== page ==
Forward Looking Sonar (FLS)
Forward Looking Sonar is intended to enhance the vessel’s safety in uncharted waters and remote areas by scanning and displaying the seabed in front of the vessel. I struggled with how to approach this section from a cruising – rather than that of a fishing – point of view. I turned to one of my go-to sources – Attainable Adventure Cruising (MorgansCloud.com)
“The EchoPilot has made a huge difference to our ability to cruise safely in the high latitudes. It isn’t necessary, however, to go to the high latitudes to get good use from a forward scan sonar: We use it all the time, even in well-charted waters, to guard against the consequences of a navigation mistake and when anchoring it allows us to survey for anchor placement with much greater accuracy and less hesitancy about getting too close to shore.” – Phyllis Nickel and John Harries, EchoPilot Forward Scan Sonar FLSII – January 2005
As John goes on to say, the FLS allows him to cruise up to 6 knots, looking forward 200 meters (600 feet) in deep water. The caveat is that the forward-looking ability is a factor of 3 to 5 times the depth. That means in 15 feet of water, the FLS will reach out only 45 to 75 feet, so it is prudent to reduce speed in shallower water. Harries also points out the need for a down-looking sonar to determine bottom type.
According to their website, EchoPilot (EchoPilot.com) patented the world’s first real time FLS in 1992. In 2012, EchoPilot developed and patented the 3D forward sonar product. EchoPilot was acquired by Danish-based electronics company Daniamant in September 2017. The EchoPilot is offered in FLS Platinum, FLS 2D and FLS 3D.
EchoPilot FLS 3D is a “Black Box” system which enables any Chartplotter, Multifunction Display, or PC with a video input to become a fully functional 2D color Forward Looking Sonar (FLS). The FLS 2D offers all the best features of the EchoPilot forward looking sonar displayed on a full color, 7-inch TFT LCD display.
The FLS 3D comes with twin retractable transducers to ensure complete forward coverage whatever the hull form. The view ahead is 60 degrees in the horizontal plane and over 90 degrees in the vertical plane. The forward range is up to 200 m ahead at 100 meters depth.
Figure 9 EchoPilot 3d Forward Looking Sonar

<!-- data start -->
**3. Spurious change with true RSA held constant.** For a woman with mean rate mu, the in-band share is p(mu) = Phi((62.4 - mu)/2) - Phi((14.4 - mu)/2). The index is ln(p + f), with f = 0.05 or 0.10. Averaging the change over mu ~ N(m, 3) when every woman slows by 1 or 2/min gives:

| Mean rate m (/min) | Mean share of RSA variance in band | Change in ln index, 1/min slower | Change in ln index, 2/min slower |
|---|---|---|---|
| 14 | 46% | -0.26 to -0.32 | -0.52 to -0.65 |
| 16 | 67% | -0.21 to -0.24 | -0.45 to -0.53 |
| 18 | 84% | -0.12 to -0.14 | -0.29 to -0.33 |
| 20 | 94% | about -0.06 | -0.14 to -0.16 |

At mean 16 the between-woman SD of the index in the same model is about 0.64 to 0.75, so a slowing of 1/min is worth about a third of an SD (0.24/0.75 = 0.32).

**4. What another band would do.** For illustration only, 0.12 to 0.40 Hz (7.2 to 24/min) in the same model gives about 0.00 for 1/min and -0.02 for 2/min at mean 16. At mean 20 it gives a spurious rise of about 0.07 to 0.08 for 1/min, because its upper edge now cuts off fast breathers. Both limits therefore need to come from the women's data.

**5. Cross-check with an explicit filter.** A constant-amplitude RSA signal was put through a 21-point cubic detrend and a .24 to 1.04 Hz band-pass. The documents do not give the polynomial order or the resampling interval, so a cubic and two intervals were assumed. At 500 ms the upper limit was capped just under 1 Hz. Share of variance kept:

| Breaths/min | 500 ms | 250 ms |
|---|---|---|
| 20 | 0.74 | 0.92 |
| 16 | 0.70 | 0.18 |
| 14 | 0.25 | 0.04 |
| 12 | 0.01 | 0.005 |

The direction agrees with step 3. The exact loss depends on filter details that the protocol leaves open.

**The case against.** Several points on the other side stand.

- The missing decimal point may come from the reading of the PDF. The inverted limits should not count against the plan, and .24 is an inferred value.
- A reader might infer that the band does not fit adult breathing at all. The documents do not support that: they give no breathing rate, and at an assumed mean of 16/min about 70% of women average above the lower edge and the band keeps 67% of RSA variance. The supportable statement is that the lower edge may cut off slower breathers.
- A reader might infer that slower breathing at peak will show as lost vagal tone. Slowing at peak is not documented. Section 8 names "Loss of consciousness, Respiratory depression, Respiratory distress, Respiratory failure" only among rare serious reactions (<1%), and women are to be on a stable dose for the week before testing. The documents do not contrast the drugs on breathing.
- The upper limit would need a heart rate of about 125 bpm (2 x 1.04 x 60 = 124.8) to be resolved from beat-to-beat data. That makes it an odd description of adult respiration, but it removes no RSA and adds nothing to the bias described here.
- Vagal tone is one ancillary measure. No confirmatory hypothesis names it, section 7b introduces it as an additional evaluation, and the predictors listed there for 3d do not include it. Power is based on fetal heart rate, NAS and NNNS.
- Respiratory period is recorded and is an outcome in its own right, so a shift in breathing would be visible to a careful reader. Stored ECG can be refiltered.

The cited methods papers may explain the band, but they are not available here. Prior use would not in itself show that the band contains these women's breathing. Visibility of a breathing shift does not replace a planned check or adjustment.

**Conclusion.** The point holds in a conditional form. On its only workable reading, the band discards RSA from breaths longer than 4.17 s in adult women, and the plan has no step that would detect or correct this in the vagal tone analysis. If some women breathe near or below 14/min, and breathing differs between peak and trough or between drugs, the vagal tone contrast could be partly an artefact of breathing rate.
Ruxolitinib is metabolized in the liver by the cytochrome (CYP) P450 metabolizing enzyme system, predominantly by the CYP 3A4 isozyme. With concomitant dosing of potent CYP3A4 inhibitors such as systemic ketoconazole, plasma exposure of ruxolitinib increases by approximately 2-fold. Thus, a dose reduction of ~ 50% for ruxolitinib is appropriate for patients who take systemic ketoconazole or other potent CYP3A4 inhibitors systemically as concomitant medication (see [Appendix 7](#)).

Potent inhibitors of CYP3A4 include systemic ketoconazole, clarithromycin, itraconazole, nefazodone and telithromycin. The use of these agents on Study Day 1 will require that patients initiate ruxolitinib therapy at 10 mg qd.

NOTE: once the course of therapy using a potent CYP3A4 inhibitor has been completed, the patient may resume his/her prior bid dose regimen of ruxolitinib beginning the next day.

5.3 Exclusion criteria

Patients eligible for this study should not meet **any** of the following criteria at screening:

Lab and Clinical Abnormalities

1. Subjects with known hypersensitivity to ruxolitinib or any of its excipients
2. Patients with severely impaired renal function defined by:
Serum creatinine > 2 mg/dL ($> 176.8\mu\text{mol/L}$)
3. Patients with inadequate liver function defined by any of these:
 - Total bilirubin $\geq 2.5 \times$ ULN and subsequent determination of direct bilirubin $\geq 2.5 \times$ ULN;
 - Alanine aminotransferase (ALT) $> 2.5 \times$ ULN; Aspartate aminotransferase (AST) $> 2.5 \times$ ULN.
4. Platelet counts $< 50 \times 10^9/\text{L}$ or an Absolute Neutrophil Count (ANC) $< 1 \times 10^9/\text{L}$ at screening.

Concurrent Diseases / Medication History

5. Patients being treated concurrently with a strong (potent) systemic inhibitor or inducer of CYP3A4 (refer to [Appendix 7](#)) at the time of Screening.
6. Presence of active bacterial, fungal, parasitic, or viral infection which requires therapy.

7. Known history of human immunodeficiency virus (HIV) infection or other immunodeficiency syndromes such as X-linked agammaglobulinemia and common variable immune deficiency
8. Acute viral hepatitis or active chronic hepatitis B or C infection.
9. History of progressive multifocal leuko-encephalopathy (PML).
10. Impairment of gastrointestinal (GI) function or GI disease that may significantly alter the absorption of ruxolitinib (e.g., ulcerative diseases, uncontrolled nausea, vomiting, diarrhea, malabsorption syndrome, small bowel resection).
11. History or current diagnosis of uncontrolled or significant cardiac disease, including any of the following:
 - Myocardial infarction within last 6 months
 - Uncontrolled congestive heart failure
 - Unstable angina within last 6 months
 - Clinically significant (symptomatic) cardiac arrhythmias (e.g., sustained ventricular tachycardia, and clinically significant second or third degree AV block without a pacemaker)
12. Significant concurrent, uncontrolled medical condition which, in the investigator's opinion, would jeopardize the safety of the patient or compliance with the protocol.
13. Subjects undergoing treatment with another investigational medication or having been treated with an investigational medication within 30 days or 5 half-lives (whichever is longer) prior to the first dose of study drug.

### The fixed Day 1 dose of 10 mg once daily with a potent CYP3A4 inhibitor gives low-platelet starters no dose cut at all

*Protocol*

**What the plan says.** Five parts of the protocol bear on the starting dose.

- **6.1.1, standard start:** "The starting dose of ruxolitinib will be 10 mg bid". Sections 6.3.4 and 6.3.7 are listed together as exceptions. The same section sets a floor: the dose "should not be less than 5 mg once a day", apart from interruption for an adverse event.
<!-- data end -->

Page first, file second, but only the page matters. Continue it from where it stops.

The ForwardScan transducer operates at 180kHz to reduce interference from traditional 200kHz echosounders and provides forward view of 8 times the current depth. ForwardScan integrates with NSS or NSO evo2 multifunction display to provide real-time 2D imagery.
According to Simrad’s web site, ForwardScan connects quickly and easily to any Simrad NSS evo2 multifunction display via the StructureScan port, with no additional hardware necessary. On NSO evo2 modular systems, or NSS evo2 systems already using StructureScan, ForwardScan may be connected via an optional Simrad SonarHub sounder module.
Figure 10 Simrad ForwardScan showing Safe (Green), Caution (Yellow) and Danger (Red) settings
Simrad forwardscan https://www.youtube.com/watch?v=a6_X4qH41qI
Premium FrontVü Forward-looking Sonar
According to Garmin’s website, the Panoptix multibeam thru-hull transducer with premium FrontVü forward-looking sonar helps you avoid running aground by displaying the bottom ahead of your boat in real time on your chartplotter. Panoptix FrontVü sonar displays bottom up to 300 feet ahead of the boat (at 8 to 10 times the current depth) and has a narrow beam, forward-looking sonar (20 degrees).
According to Garmin this allows you to focus on the bottom in front of your boat and not be confused with what is off to each side. It also includes an Altitude and Heading Reference System (AHRS) sensor for motion stabilization that allows you to see what is in front of your boat even in rough water conditions. And all the FrontVü forward-looking sonar image data can be easily shared with other chartplotters across the Garmin Marine Network.
Figure 12 Piloting the Great Dismal Swamp
There were times during both of our trips from Lake Ontario to Florida and Bahamas, we could have made great use of Forward-Looking Sonar (FLS) and RayMarine’s Cruise Clear [AR]. From discovering some of the sunken trees through the Great Dismal Swamp to seeking out the shifting bottom in the inlets along the ICW. It is easier to respond to something you see on the screen 80 – 100 meters in front of your vessel than reacting to a suddenly shallowing bottom on an analog or digital standard depth sounder.
CAVEAT – All of the producers of these invaluable navigation tools were clear that at higher speeds and in shallower water, the range and ability to detect hazards diminishes. It is the operator’s responsibility to adjust for conditions and interpret the available information to ensure the safety of the crew and the boat. RM